cannot extract since NP is a phase (cf. genitive NP (28a) & (23b) ), but they do (28b):
(28) a.*[Kojeg
studenta]i
gleda [NP slike ti ]
which.GEN student.GEN look-at
pictures
b. [Na koje pitanje] eli [NP odgovor ti ]?
to which question want
answer
o Bokovi (2013) suggests that PPs are never nominal complements in BCS, i.e. they are
adjuncts.
o It would be more appealing to treat the two languages in the same way.
Proposal: I propose that the upward P-cliticization analysis developed earlier, where the
AP or NP host moves to SpecPP and P cliticizes to it, can be used to capture these cases,
and unify them with the account of extraordinary LBE.
Parallel to the AP in (4), (6), and (16), the NP which question in (28b), moves to
SpecPP, violating anti-locality.
P then cliticizes to the NP in SpecPP (29), and the derivation is rescued since the
PP-phase is headed by a trace.
(29)
Pcl

NP

NP

P+NP can move further from SpecPP.


What seems to be PP-extraction is actually an NP moving out of PP and carrying
along the preposition. This analysis unifies the account of this NP-movement out
of PP and extraordinary LBE.
3.3. PP-complements of adjectives
Bosnian allows PP-complements of adjectives to extract as well:
(30) Na najmlaeg sina je on jako ponosan t .
of youngest son is je very proud
Of his youngest son he is very proud.
Parallel to NPs, predicative APs in Bosnian do not have any functional projections above
the AP, which is supported by the availability of intensifier extraction out of predicative
APs (Tali 2013).
Recall that in languages with bare NPs attributive APs can undergo LBE (7).

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GLOW 37 (Brussels)
April 2014

Aida Tali
University of Connecticut

Similarly, intensifying adverbs adjoined to the AP can extract.


(31) Jako je bio [ t ponosan na najmlaeg sina].
PIC !
very is been proud of his
son.

Anti-locality
-!
He was very proud of his son.

AP
AdvP

AP

This means that (30) is also problematic for Bokovi (2013/2014).


(32)
AP

PIC !
Anti-locality -!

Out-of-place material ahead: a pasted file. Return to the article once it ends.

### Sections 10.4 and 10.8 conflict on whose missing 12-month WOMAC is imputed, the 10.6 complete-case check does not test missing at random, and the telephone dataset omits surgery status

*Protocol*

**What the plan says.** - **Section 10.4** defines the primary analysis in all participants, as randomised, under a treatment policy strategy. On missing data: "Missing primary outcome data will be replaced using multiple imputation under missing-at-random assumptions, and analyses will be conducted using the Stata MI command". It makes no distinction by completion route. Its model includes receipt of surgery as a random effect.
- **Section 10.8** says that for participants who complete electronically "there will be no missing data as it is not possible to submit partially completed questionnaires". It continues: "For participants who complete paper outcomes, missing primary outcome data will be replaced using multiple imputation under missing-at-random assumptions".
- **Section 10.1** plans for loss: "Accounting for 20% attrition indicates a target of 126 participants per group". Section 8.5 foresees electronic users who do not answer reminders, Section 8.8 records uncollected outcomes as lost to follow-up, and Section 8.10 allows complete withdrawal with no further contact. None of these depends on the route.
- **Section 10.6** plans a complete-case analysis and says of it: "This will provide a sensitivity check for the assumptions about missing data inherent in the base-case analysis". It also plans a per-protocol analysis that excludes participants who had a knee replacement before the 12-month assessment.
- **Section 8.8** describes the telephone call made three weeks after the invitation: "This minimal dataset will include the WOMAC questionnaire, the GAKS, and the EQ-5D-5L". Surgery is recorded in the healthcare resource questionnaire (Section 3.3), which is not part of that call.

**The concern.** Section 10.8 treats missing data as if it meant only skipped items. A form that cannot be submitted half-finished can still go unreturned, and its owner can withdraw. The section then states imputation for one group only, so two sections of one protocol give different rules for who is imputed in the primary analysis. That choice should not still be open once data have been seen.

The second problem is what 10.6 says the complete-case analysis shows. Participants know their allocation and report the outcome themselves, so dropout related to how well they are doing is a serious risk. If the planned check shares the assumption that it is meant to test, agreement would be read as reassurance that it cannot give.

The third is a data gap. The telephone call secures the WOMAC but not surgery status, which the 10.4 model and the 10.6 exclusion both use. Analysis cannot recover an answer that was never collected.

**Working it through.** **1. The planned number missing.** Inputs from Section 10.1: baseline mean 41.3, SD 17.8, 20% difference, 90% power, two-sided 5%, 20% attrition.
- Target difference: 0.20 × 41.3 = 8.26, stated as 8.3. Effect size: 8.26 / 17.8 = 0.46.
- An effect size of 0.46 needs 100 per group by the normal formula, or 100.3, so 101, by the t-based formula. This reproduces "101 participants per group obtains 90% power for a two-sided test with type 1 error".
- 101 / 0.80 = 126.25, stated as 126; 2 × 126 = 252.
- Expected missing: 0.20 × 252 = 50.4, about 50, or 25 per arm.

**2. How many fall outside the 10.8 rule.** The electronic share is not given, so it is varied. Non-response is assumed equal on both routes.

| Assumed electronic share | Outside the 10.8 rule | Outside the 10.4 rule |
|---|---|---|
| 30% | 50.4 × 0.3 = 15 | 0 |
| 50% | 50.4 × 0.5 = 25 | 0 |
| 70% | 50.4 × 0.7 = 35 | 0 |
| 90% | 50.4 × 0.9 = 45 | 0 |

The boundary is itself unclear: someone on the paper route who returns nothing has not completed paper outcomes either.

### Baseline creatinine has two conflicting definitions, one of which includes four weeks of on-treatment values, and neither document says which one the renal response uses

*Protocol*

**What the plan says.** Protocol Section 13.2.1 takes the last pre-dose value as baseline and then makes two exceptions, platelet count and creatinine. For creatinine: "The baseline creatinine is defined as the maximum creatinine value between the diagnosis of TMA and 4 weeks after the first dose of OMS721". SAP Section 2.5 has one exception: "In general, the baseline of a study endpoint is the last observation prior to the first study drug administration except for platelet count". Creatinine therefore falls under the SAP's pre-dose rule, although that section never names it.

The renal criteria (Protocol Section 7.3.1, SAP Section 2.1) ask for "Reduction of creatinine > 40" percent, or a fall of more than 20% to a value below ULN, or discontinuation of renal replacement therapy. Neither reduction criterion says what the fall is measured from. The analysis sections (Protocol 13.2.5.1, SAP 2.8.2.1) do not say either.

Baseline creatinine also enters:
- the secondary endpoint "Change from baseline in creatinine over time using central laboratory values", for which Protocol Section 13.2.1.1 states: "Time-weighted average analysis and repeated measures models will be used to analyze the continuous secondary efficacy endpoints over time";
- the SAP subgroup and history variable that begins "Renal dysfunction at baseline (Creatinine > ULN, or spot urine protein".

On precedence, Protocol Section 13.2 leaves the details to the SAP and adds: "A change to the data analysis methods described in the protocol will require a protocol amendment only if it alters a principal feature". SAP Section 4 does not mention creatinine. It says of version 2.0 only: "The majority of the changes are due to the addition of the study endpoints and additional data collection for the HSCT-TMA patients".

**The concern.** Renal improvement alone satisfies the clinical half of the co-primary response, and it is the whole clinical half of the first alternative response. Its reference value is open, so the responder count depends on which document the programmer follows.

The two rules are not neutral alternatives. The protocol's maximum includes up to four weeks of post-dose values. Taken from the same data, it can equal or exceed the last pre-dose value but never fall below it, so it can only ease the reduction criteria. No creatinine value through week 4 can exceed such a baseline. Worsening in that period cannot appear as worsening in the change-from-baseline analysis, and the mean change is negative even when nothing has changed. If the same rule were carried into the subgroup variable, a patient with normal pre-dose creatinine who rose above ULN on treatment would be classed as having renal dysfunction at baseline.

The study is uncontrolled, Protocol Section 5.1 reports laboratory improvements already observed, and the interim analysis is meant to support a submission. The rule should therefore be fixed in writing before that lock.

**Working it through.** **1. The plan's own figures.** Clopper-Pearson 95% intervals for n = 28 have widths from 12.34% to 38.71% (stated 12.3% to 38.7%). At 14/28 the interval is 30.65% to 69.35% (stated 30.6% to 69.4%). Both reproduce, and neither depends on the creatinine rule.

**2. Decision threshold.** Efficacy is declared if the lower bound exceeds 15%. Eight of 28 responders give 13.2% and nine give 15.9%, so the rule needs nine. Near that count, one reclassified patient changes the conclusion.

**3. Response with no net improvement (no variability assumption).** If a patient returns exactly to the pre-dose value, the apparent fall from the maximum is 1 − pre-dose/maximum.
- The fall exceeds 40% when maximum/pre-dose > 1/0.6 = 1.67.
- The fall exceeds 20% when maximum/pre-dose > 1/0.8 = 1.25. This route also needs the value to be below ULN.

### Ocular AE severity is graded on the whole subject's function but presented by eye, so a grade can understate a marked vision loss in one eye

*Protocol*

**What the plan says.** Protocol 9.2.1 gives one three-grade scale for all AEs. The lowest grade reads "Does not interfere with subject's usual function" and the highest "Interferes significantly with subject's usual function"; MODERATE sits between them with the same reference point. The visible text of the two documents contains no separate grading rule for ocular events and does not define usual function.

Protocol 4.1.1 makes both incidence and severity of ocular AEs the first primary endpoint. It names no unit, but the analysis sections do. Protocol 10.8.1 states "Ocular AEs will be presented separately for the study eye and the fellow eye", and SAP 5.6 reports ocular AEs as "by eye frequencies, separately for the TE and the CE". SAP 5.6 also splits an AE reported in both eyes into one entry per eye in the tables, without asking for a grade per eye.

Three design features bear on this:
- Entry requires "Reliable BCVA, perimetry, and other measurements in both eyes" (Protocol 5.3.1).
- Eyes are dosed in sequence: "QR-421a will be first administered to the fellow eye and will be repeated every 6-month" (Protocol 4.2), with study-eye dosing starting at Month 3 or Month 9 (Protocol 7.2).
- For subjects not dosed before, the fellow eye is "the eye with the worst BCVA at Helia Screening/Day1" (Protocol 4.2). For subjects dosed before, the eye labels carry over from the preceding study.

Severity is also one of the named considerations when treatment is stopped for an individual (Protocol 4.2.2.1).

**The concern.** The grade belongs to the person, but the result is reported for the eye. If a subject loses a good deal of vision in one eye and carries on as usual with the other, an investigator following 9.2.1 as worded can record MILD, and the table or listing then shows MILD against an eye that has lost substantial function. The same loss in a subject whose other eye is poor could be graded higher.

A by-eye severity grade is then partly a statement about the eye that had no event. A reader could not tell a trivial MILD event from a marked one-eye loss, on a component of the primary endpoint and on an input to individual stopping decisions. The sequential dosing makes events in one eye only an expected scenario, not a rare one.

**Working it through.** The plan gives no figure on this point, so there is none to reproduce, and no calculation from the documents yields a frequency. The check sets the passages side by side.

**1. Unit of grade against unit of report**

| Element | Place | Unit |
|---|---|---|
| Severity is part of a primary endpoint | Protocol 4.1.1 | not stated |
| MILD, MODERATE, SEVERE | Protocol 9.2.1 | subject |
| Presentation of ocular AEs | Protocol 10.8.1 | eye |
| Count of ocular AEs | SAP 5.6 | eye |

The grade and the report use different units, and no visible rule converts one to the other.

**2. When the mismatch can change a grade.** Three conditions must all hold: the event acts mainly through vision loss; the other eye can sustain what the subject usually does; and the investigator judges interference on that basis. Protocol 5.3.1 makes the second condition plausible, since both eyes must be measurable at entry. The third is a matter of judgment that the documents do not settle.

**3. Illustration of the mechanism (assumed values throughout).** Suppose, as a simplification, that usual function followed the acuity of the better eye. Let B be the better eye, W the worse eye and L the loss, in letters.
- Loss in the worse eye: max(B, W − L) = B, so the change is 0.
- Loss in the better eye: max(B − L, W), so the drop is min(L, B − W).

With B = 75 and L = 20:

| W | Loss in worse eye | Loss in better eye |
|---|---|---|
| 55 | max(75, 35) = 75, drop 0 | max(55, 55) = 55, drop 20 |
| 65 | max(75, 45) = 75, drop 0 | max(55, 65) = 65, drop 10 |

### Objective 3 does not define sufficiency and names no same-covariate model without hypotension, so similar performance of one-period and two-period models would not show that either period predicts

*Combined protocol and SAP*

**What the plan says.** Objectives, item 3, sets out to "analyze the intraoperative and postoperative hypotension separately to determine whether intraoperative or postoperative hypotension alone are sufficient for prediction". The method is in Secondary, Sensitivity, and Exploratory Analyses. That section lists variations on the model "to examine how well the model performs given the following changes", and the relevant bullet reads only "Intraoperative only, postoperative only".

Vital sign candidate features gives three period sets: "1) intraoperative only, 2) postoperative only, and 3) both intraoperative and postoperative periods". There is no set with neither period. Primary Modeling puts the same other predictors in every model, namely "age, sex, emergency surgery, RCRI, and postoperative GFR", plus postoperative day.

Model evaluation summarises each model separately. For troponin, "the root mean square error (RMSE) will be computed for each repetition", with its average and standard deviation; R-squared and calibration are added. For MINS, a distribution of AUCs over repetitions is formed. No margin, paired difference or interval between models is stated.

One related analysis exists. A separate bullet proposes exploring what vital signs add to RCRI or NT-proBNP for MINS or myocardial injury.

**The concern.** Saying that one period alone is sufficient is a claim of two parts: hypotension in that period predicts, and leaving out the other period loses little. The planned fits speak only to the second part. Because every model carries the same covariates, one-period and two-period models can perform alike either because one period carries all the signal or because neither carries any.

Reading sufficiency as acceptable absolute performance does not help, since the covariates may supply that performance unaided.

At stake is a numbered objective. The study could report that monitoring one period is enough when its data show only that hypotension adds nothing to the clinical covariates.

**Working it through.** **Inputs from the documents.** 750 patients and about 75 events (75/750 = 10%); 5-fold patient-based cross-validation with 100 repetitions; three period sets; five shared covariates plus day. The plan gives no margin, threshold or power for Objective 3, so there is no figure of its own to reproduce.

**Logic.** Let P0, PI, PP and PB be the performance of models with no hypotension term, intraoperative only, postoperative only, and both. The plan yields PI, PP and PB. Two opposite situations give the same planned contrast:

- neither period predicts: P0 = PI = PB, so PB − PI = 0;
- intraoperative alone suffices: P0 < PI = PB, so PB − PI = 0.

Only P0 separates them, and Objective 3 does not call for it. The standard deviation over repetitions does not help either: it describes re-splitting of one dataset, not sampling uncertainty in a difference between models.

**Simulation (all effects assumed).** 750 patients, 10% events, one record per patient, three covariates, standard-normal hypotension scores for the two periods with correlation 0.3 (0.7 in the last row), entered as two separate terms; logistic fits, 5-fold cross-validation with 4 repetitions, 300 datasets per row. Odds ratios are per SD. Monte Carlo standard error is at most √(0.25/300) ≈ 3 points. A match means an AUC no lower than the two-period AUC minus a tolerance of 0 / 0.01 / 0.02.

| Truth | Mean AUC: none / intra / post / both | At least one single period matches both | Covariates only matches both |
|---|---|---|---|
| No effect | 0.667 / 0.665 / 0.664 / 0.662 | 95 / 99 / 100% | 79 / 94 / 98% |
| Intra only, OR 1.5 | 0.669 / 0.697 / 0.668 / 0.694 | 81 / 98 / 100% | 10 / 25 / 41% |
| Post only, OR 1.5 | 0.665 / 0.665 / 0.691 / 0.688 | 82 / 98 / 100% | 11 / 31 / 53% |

PP

We can capture this case as well in the same way as (28b).


3.4. Extraction out of Korean KP
An instance of similar extraction may exist in Korean classifier constructions.
In Korean nominal phrases with numerals and classifiers the noun either follows (33a) or
precedes (33b-c) the numeral and classifier.
(33)

a. sey-kay-uy sakwa
3 cl- gen apple
b. sakwa sey-kay-lul
apple three-cl-acc
c. sakwa-lul sey-kay
apple-acc three-cl

[Yoo 2014]

Takahashi (2011), Bokovi (2012), and Yoo (2014) assume that numerals with
classifiers project a QP in the extended projection of N above KP in Japanese and
Korean. The case particle is in KP (cf. Takahashi 2011 for evidence that in some cases it
can move on its own in the syntax)
Yoo (2014) argues that phrases in (33b-c) involve movement of the NP from its base
position to the SpecQP in front of the numeral and classifier.
(34)
QP
[Yoo 2014]
sakwa sey kay

Q
KP

Q
K

tNP

K
-lul
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April 2014

Aida Tali
University of Connecticut

Under the contextual approach to phases, QP is a phase here as the highest phrase in the
extended projection of N. The moving NP in (33b) crosses a full phrase (KP) on its way
to SpecQP, the case particle remains in situ and is realized after the classifier. Therefore,
this movement step is allowed.
However, assuming that Q is a phase head, (33c) appears to be another instance of phasal
complement extraction, where it seems that the whole KP moves to SpecQP, which
should be ruled out by anti-locality.
In fact, the N+Case can move further out of QP:
(35) Sakwa-lul Hwun-un sey kay mekessta.
apples-acc Hwun-top 3
cl ate
Hwun ate three apples.
Given that the case particle is also a kind of a clitic/affix, this may be another case of NPmovement in disguise (Yoo 2014). The NP first moves to SpecKP, and the case particle
moves to it, prior to further extraction out of SpecKP.
(36)
QP

sakwa + lul sey kay

Q
KP

Q
K

tNP + tK
tNP

tK

Conclusions:
We have seen interesting cases of interaction between syntax and prosody, where
the modules influence and inform each other.
The place of clitics in their prosodic structure depends on the branchingness of